Most of the below text is adapted (directly and indirectly) from the below URLs. So all credit to the authors of the below articles for the upcoming text.

Motivation behind the Microsoft's change:
1. Driven by Microsoft HR chief- Microsoft HR chief Lisa Brummel
2. Microsoft employees who all cited stack ranking as the most destructive process inside the software giant.

Shortcomings of the traditional system as observed by Microsoft:
1. For years Microsoft has used a technique, stack ranking, that effectively encourages workers to compete against each other rather than a collaborative Microsoft that CEO Steve Ballmer was trying to push ahead of his retirement.
2. Stack ranking is a process where each business unit's management team has to review employees' performance and rank a certain percentage of them as top performers, or as average or poorly performing. Former Microsoft employees have claimed it leads to colleagues competing with each other, especially when some employees in a group of individuals need to be given poor reviews to match the method.

What kind of changes in Performance Management System were embraced by Microsoft?:
1. More emphasis on teamwork and collaboration.  We’re getting more specific about how we think about successful performance and are focusing on three elements – not just the work you do on your own, but also how you leverage input and ideas from others, and what you contribute to others’ success – and how they add up to greater business impact.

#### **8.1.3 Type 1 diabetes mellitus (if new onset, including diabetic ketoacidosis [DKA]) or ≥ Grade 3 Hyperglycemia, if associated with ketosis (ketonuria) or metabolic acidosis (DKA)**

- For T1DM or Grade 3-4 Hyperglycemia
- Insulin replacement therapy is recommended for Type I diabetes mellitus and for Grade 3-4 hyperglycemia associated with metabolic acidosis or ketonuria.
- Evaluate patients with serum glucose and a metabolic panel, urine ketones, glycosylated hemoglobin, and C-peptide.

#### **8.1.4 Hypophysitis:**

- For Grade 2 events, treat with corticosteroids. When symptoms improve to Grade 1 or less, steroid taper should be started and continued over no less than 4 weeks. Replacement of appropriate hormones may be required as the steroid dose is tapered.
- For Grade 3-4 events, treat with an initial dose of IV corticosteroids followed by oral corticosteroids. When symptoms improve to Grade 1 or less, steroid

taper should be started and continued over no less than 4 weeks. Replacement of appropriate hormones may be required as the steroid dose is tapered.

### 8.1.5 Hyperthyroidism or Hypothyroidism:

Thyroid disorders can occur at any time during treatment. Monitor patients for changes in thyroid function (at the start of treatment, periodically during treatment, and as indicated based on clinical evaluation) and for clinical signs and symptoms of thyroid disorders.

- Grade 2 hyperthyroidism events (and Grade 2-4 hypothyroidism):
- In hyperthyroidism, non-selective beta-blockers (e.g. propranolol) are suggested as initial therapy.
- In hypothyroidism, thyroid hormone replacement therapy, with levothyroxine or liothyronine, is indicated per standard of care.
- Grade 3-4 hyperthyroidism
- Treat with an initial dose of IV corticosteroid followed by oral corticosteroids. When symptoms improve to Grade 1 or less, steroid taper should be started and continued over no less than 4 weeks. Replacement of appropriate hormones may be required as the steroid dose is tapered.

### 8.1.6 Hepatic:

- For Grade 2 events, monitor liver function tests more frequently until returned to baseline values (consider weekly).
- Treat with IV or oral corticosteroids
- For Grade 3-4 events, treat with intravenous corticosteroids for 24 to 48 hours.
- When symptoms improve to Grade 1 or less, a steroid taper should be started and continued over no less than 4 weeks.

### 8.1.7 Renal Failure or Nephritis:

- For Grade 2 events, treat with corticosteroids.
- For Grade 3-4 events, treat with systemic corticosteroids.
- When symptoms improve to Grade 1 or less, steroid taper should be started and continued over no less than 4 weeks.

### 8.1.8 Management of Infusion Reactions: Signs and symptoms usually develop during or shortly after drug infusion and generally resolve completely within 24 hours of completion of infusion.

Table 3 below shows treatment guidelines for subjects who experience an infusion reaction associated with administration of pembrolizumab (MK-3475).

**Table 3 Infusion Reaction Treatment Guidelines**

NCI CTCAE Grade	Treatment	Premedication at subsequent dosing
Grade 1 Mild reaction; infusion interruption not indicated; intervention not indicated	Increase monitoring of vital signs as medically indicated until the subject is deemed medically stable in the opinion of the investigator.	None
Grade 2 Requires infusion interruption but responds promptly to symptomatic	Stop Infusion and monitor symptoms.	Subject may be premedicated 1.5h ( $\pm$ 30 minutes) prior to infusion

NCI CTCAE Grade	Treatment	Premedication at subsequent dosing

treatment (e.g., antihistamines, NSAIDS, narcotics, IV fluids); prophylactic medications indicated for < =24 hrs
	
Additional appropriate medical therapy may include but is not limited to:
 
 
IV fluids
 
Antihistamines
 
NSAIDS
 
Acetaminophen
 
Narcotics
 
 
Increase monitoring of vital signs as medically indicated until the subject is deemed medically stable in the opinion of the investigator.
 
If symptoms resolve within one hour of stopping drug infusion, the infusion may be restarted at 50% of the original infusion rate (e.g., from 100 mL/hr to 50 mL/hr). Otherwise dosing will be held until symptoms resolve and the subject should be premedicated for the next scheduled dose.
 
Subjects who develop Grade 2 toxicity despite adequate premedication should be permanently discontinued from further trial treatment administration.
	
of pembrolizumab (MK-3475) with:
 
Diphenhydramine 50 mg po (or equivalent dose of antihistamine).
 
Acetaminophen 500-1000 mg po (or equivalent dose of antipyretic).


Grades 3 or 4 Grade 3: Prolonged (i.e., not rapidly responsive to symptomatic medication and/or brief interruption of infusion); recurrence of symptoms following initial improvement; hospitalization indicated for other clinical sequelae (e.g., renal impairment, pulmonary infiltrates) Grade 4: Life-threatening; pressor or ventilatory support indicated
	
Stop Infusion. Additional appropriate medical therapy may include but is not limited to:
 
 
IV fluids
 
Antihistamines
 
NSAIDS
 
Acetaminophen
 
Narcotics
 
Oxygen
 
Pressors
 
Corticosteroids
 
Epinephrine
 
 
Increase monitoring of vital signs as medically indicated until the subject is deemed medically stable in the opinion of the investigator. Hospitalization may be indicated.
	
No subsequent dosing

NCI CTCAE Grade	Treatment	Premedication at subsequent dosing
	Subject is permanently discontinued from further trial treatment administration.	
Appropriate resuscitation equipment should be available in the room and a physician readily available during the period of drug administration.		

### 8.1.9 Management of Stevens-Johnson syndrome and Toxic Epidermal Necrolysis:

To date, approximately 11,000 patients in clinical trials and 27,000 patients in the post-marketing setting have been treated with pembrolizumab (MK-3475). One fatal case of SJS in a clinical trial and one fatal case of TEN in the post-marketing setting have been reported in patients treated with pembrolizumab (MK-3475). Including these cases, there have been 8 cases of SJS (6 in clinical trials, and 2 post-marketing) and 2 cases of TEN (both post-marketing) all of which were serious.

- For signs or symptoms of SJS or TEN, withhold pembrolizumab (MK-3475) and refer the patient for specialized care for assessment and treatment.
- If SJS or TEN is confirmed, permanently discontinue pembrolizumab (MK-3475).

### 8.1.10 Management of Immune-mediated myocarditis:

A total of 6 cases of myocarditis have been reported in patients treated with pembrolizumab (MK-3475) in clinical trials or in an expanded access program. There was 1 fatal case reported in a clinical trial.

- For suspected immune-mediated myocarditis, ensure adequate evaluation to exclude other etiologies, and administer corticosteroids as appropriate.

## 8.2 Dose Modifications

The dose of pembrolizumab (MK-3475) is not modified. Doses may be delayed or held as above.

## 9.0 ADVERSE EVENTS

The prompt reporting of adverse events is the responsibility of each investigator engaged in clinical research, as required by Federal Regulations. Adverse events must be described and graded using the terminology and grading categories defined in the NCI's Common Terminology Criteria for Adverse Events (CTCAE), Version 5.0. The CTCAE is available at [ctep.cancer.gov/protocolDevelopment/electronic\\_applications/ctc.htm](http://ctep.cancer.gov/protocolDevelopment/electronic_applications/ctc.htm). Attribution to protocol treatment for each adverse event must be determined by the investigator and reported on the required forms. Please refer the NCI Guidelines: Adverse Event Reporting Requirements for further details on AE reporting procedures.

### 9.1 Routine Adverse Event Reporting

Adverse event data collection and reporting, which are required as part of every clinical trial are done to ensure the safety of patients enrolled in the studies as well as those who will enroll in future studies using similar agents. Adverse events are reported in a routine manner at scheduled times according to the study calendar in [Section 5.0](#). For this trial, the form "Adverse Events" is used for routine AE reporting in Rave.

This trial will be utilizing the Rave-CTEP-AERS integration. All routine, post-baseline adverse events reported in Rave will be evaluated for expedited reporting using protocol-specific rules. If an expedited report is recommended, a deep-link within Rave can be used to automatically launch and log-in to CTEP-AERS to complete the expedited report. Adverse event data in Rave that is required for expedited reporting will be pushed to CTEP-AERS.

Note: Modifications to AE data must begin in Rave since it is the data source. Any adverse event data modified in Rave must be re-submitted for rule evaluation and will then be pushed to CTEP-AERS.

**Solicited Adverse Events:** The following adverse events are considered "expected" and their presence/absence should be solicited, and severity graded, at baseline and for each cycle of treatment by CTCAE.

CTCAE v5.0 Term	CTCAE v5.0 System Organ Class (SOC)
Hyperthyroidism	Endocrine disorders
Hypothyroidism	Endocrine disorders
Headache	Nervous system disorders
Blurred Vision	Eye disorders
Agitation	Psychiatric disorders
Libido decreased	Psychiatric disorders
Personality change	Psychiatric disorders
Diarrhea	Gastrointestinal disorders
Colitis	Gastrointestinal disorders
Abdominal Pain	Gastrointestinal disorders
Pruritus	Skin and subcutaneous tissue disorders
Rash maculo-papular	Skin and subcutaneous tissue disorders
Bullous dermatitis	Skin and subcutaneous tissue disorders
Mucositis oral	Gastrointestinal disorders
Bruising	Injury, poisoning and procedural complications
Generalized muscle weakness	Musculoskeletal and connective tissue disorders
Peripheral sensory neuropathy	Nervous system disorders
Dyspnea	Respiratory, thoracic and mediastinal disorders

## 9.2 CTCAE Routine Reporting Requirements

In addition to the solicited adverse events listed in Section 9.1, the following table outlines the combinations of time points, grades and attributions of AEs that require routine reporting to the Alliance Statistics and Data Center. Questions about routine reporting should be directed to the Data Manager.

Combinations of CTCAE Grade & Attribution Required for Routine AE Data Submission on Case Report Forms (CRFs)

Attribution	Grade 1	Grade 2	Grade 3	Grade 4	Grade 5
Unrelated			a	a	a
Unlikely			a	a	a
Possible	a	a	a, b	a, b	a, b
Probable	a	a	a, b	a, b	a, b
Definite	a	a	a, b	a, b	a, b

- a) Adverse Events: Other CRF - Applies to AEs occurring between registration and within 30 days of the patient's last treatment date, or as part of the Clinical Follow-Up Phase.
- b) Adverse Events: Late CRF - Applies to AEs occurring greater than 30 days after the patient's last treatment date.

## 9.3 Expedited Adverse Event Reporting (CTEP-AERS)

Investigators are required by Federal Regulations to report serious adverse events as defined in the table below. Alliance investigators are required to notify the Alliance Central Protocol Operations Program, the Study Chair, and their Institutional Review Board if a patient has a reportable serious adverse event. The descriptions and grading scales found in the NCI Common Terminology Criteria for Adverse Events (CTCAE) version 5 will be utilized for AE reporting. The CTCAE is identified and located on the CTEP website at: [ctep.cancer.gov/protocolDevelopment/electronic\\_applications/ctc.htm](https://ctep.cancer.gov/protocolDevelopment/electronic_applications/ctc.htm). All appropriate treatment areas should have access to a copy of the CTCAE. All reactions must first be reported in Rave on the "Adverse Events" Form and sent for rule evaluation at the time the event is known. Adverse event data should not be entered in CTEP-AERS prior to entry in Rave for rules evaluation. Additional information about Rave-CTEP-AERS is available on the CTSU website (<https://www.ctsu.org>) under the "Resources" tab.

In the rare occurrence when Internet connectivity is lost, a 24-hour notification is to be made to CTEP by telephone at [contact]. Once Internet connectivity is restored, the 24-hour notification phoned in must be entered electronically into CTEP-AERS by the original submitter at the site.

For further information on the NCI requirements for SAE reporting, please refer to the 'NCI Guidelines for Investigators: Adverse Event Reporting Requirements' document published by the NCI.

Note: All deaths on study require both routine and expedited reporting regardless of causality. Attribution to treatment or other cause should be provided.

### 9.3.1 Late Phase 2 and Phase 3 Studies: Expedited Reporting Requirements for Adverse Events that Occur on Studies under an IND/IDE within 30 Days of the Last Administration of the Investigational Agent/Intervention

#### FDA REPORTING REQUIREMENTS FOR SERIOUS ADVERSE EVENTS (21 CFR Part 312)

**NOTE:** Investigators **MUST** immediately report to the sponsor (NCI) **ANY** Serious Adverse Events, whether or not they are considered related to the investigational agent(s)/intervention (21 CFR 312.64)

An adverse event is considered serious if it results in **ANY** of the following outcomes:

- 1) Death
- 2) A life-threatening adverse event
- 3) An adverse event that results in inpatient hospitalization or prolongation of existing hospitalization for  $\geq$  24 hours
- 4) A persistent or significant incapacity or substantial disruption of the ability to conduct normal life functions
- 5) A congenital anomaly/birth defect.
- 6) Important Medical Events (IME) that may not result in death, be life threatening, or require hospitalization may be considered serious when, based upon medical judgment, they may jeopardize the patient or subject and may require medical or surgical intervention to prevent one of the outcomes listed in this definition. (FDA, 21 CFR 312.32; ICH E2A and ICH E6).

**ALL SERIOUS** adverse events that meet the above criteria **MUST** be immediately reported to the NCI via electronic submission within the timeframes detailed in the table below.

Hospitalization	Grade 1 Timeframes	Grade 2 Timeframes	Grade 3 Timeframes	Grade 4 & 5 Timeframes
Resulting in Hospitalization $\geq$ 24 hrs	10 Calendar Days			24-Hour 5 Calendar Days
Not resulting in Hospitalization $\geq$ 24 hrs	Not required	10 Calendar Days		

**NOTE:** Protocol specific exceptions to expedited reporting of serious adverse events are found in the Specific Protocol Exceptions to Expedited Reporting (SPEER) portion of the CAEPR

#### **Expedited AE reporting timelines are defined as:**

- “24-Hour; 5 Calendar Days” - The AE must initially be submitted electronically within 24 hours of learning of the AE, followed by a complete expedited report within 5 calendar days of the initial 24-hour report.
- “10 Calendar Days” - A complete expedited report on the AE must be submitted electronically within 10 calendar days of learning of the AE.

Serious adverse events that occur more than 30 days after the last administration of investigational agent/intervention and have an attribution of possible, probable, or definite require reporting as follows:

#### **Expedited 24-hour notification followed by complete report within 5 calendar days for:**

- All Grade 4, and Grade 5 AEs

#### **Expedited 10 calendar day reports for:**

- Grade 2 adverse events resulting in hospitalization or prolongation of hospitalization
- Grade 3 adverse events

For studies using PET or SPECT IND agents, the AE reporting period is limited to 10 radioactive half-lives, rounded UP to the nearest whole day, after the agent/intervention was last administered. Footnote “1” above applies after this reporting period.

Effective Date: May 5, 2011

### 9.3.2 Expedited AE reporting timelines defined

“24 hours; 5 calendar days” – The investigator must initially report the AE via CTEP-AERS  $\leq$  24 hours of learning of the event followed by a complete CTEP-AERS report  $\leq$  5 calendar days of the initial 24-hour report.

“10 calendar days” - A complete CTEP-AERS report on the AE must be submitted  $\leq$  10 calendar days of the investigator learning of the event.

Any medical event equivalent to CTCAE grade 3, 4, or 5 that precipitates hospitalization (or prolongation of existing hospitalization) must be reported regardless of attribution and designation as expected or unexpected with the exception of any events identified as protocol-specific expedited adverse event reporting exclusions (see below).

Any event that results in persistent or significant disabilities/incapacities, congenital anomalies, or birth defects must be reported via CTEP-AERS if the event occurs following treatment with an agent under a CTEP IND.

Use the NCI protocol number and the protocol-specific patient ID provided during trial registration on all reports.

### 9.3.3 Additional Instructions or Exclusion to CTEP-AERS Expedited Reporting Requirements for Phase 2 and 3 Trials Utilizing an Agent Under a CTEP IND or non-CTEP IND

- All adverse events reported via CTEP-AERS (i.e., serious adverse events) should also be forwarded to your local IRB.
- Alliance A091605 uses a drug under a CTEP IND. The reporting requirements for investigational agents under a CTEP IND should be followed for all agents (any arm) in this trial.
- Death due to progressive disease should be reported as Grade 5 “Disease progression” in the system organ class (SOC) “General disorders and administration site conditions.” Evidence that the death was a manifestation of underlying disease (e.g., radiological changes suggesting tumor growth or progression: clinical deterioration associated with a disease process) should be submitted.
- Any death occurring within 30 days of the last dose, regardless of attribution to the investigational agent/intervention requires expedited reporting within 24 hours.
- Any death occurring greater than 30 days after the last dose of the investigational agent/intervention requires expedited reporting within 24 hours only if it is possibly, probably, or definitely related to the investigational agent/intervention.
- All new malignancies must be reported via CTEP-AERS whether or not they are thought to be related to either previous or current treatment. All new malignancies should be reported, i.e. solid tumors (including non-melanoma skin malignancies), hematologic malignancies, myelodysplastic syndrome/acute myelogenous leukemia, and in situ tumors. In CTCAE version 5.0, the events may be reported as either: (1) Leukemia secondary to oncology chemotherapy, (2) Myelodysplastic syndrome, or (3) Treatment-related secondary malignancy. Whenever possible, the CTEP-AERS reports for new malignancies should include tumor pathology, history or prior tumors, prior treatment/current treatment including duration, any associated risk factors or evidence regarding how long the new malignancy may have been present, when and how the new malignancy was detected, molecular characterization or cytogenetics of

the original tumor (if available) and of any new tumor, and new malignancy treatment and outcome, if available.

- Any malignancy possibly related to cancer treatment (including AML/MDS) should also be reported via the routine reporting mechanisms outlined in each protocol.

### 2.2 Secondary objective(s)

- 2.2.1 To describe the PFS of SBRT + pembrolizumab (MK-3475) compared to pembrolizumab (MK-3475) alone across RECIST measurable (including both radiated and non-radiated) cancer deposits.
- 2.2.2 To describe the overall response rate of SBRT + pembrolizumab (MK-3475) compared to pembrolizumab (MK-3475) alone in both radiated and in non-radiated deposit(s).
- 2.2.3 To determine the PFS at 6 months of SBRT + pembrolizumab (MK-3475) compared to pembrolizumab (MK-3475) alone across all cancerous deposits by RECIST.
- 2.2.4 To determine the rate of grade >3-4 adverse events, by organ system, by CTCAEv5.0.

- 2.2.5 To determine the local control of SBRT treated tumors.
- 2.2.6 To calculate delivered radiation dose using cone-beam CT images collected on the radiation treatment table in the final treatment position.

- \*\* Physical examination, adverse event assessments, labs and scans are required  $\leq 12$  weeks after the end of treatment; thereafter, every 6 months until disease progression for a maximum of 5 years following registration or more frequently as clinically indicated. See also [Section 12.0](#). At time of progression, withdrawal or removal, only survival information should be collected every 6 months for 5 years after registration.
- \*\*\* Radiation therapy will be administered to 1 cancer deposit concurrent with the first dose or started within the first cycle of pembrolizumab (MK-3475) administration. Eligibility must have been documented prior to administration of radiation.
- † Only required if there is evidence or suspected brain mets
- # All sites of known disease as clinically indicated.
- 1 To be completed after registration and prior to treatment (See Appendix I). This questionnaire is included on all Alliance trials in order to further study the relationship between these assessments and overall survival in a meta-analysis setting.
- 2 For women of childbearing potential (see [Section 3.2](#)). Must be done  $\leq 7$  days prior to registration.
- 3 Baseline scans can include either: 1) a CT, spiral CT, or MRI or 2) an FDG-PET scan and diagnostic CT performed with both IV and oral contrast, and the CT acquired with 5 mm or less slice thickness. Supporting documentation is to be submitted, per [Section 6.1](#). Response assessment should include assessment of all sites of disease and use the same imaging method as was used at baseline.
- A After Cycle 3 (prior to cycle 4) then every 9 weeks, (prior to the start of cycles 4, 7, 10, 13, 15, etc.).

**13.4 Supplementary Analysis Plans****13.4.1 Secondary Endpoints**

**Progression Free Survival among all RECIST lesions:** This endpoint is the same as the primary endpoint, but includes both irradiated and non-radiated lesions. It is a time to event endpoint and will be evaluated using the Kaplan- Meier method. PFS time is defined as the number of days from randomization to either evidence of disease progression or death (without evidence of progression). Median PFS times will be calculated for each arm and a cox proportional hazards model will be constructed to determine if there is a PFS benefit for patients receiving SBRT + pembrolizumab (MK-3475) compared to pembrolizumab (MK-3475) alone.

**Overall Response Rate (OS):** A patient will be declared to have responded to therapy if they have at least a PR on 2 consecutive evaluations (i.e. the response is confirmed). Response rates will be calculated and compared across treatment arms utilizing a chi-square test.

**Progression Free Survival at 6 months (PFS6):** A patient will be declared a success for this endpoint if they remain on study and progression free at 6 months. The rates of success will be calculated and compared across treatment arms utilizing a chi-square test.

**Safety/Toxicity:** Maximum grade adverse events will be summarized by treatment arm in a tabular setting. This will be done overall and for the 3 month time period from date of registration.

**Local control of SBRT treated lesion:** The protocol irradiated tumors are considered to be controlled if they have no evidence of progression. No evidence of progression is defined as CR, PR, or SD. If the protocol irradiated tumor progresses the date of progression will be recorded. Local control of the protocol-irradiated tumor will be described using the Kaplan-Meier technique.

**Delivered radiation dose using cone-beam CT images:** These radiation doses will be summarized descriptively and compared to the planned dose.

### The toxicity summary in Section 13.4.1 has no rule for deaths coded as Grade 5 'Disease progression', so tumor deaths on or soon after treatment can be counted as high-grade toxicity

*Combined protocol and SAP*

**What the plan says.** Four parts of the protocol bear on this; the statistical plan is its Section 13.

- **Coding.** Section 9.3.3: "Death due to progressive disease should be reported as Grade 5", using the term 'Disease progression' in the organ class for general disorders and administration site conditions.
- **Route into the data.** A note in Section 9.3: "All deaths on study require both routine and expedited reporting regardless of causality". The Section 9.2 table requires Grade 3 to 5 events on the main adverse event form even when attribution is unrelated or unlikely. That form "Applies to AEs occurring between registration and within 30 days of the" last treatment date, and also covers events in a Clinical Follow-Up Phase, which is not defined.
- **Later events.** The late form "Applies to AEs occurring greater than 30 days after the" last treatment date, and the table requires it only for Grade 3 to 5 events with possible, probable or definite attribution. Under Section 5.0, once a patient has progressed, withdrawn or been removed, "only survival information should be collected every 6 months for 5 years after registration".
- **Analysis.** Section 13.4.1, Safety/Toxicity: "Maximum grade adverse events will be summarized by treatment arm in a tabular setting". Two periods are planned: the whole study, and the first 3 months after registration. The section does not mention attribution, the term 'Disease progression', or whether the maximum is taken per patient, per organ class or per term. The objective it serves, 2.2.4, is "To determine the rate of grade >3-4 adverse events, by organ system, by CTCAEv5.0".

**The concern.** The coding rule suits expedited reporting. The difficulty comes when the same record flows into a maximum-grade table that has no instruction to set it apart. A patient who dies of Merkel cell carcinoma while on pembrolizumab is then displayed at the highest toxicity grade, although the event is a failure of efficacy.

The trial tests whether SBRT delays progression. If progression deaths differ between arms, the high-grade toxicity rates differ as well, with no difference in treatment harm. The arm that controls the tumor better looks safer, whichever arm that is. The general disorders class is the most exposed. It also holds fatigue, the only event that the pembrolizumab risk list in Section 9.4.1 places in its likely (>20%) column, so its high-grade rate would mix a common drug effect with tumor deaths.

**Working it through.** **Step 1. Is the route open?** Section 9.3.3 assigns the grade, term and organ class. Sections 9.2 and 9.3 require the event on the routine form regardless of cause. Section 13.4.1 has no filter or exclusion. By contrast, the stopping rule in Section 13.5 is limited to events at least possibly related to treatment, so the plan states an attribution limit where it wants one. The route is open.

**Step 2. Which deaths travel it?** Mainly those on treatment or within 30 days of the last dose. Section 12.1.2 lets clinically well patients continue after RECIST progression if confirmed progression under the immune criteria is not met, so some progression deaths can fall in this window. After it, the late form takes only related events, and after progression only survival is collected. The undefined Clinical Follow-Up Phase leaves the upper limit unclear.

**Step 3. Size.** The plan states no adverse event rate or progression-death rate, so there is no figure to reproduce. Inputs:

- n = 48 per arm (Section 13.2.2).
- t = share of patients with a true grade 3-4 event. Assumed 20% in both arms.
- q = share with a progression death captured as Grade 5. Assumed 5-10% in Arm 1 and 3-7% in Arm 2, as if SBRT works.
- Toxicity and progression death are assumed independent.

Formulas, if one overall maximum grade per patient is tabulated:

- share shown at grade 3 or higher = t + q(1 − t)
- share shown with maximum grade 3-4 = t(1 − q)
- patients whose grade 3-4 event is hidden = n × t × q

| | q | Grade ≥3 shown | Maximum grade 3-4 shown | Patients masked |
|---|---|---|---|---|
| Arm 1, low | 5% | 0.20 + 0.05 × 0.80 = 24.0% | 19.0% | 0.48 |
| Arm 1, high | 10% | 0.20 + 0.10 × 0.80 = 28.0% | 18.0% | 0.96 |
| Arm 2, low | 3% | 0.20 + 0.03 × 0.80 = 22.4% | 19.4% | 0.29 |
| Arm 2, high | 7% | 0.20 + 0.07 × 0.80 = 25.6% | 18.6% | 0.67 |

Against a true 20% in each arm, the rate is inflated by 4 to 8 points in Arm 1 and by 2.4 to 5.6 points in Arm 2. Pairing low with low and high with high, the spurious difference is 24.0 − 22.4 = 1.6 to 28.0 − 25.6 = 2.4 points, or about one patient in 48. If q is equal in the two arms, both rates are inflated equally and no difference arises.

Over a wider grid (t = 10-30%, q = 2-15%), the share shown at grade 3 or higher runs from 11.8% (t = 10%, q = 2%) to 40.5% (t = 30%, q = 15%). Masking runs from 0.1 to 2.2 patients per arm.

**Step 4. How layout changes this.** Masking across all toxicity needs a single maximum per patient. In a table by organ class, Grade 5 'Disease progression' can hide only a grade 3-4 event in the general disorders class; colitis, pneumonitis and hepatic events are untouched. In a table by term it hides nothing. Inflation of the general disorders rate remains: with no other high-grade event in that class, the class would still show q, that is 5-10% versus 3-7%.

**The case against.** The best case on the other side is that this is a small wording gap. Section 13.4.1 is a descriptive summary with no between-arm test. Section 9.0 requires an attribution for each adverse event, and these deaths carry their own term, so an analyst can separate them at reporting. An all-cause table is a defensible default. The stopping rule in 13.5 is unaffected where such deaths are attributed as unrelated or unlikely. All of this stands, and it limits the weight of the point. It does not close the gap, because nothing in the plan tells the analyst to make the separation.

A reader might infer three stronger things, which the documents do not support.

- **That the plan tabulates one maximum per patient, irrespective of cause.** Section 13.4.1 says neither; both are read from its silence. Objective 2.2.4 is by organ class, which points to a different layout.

2. More emphasis on employee growth and development. Through a process called “Connects” we are optimizing for more timely feedback and meaningful discussions to help employees learn in the moment, grow and drive great results.  These will be timed based on the rhythm of each part of our business, introducing more flexibility in how and when we discuss performance and development rather than following one timeline for the whole company.  Our business cycles have accelerated and our teams operate on different schedules, and the new approach will accommodate that.
3. No more curve.We will continue to invest in a generous rewards budget, but there will no longer
be a pre-determined targeted distribution.  Managers and leaders will have flexibility to allocate rewards in the manner that best reflects the performance of their teams and individuals, as long as they stay within their compensation budget.
4. No more ratings. This will let us focus on what matters – having a deeper understanding of the impact we’ve made and our opportunities to grow and improve.

Around what time-frame were the changes brought in:
Around the year 2013-14

Image source: